Just down the road a few miles from WIPP, the URENCO uranium enrichment plant opened for operation in 2010. Natural uranium is brought in from out of state to be enriched for nuclear fuel used in the current fleet of 98 Light Water Reactor (LWR) here in the US. The by-product of this process, depleted uranium, will be used in advanced nuclear fast reactors (in development for 2030). Also, URENCO applied for an updated license for a higher enrichment percentage being developed as the fuel for the advanced small modular reactors (SMR/LWR) available in Utah starting 2024.

Half way between URENCO and WIPP is a site proposed for the HI-STORE CISF. Unused spent nuclear fuel rods (not waste) will be stored on an interim basis until the advanced nuclear fleet of power stations have been widely commercialized as a replacement for renewable wind and solar industrial complexes. This new fleet of advanced molten chloride salt fast reactors (TerraPower and Elysium) will consume the stored nuclear fuel until it has been completely eliminated. A deep permanent repository like Yucca Mountain is no longer needed. Problem solved through innovative technology thanks to Bill Gates and others around the world.

Itemized Response to Demonizing SENM

Itemized response to Kim Fitzsimmons opinion piece in the ABQ Journal. The original article is displayed below:

1) SENM’s O&G, Nuclear, Farming and Tourism are all making billions of dollar for schools and social programs to benefit all residents of NM.

2) Holtec did not buy 32 acres of land in SENM. ELEA owns 1,000 acres in Lea County for the proposed HI-STORE CISF site.

3) The initial license request from Holtec with the NRC is for 40 years and 500 canisters with priority to decommissioned NPP across the US.

4) Future amendments to the license could see additional canisters up to 10,000.

5) The site is ~35 miles due east of Carlsbad and ~15 miles due northeast of WIPP.

6) In 2014, a minor leak with no health or environment issues caused the WIPP plant to reassess it’s safety culture and has resumed operation in 2017 after decontamination. WIPP also added another ventilation system so they can mine for salt and manage waste storage at the same time.

7) In 2006, Humboldt Bay, CA became the first plant to feature HI-STORM UMAX subterranean storage. Humboldt just experience a 5.6 earthquake Saturday night (6/22/19). No damage.

8) Southern California Edison’s San Onofre nuclear plant selected a seismically hardened version of the HI-STORM UMAX in 2014 after the State of California ordered the plant shuttered and decommissioned for political reasons. Holtec was not involved in the shutter of SONGS.

9) One of the fears by anti-fossil lobby groups is that frac’ing causes small earthquakes in the 2.5 seismic range and with no damage at the surface. Extraction of oil and gas does alter the pressures below ground level but so does extraction of water for farm irrigation.

10) O&G drilling uses produced water (recycled) for the frac’ing process. O&G uses ~1% of the total fresh water capacity of New Mexico. When oil prices reach $100, desalinated saline water is affordable.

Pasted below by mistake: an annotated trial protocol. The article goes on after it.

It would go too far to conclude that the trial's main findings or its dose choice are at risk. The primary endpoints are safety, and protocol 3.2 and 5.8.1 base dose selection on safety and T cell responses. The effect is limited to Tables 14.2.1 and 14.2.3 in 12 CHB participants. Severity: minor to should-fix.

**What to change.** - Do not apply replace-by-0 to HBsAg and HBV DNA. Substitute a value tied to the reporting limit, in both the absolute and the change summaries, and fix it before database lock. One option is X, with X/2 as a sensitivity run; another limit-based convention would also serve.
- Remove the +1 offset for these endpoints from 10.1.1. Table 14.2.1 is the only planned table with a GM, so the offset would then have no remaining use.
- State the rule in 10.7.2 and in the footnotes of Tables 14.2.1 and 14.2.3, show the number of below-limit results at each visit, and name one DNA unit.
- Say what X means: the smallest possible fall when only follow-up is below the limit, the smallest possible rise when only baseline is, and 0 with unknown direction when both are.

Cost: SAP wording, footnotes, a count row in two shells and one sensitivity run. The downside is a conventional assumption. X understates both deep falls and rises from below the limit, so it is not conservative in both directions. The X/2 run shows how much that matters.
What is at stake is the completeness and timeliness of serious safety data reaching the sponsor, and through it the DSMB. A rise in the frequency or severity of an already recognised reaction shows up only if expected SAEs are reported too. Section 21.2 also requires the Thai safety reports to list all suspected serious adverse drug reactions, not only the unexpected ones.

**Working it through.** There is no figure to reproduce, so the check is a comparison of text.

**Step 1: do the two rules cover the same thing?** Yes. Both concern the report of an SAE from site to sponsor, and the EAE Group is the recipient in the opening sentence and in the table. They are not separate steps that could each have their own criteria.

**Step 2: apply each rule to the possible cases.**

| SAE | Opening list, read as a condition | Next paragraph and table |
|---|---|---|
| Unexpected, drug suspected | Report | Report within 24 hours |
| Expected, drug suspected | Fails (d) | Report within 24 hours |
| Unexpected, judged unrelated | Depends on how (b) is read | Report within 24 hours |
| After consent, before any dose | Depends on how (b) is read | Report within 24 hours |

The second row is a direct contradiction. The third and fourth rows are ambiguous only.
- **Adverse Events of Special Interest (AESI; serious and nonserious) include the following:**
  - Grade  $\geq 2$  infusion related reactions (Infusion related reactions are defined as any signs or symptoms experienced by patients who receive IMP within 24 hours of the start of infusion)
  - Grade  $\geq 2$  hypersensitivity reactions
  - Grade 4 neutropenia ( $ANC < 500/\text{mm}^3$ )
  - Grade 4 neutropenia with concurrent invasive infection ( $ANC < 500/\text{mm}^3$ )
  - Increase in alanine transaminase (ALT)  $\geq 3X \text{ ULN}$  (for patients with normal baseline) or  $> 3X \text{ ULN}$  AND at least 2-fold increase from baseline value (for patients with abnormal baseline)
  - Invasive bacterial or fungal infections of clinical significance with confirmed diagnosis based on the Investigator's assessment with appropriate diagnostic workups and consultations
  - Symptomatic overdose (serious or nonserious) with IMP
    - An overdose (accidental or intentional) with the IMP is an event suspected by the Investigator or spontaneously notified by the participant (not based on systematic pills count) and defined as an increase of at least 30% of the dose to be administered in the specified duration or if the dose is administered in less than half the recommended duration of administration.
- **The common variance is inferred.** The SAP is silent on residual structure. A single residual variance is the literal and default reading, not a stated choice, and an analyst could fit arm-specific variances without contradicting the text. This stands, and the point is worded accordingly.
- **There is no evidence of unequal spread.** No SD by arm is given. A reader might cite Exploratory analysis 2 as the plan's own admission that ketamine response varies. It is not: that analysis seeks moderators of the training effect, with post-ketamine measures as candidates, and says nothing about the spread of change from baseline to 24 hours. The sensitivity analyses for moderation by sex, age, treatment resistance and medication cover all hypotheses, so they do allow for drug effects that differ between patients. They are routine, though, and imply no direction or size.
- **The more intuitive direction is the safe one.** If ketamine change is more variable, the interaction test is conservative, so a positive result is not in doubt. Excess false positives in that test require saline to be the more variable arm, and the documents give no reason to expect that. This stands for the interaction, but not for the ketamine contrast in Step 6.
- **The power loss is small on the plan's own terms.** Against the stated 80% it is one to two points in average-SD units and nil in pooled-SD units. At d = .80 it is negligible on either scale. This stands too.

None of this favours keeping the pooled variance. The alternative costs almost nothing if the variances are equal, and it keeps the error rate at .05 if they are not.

11) The Nuclear Regulatory Commission (NRC) approved the transfer of the Oyster Creek Generating Station operating license from Exelon Generation to Holtec International, including the stored nuclear fuel. Holtec is also acquiring Indian Point, Palisades and Pilgrim nuclear units, including the independent spent fuel storage facility located at Big Rock Point in Iowa

Here is the original article from the Albuquerque Journal:

Guest Columns

A fracked ‘Nuclear Alley’ scarier than aliens
By Kim Fitzsimmons / Roswell Resident
Saturday, June 22nd, 2019 at 12:02am

Two powerful forces have landed in southeastern N.M. No, much worse than extraterrestrials. Nuclear waste disposal and drilling companies see us as prime real estate worth billions of dollars.

“Nuclear Alley” is known by the residents of Hobbs, Carlsbad, Eunice, Loving and Jal. In 2015, Holtec International bought 32 acres near Carlsbad for the storage of 173,000 British metric tons of nuclear waste for 20 years. A British “metric ton” adds 200 lbs more per ton than the standard U.S. measurement of 2,000 lbs. The Holtec site plans to store radioactive material 15 miles from the WIPP site. WIPP, the Waste Isolation Power Plant, is operating despite a 2014 radiation leak closing the plant for three years. Near Eunice, a Urenco uranium enrichment plant now operates a $4 billion waste site only 12 miles north of WIPP.

(According to Sanonofresafety.org, a website highly critical of Holtec operations in California), Holtec’s radiation storage canisters weigh up to 100,000 pounds with a thickness of 5/8 of an inch. Many countries store waste in thick-walled, bolted-lid metal casks 10 to 20 inches thick, the standard in most of the world, except the U.S. In 2012, the California San Onofre nuclear power plant closed due to faulty Holtec containers. Steam generators from 2011 showed premature wear on over 3,000 tubes, in 15,000 places. In 2018, the Nuclear Regulatory Commission concluded every Holtec canister downloaded into the storage holes was damaged due to inadequate clearance between the canister and the divider shell in the storage hole (vault). The NRC states that canister walls are already “worn.” This results in cracks. Once cracks start, they continue to grow through the wall.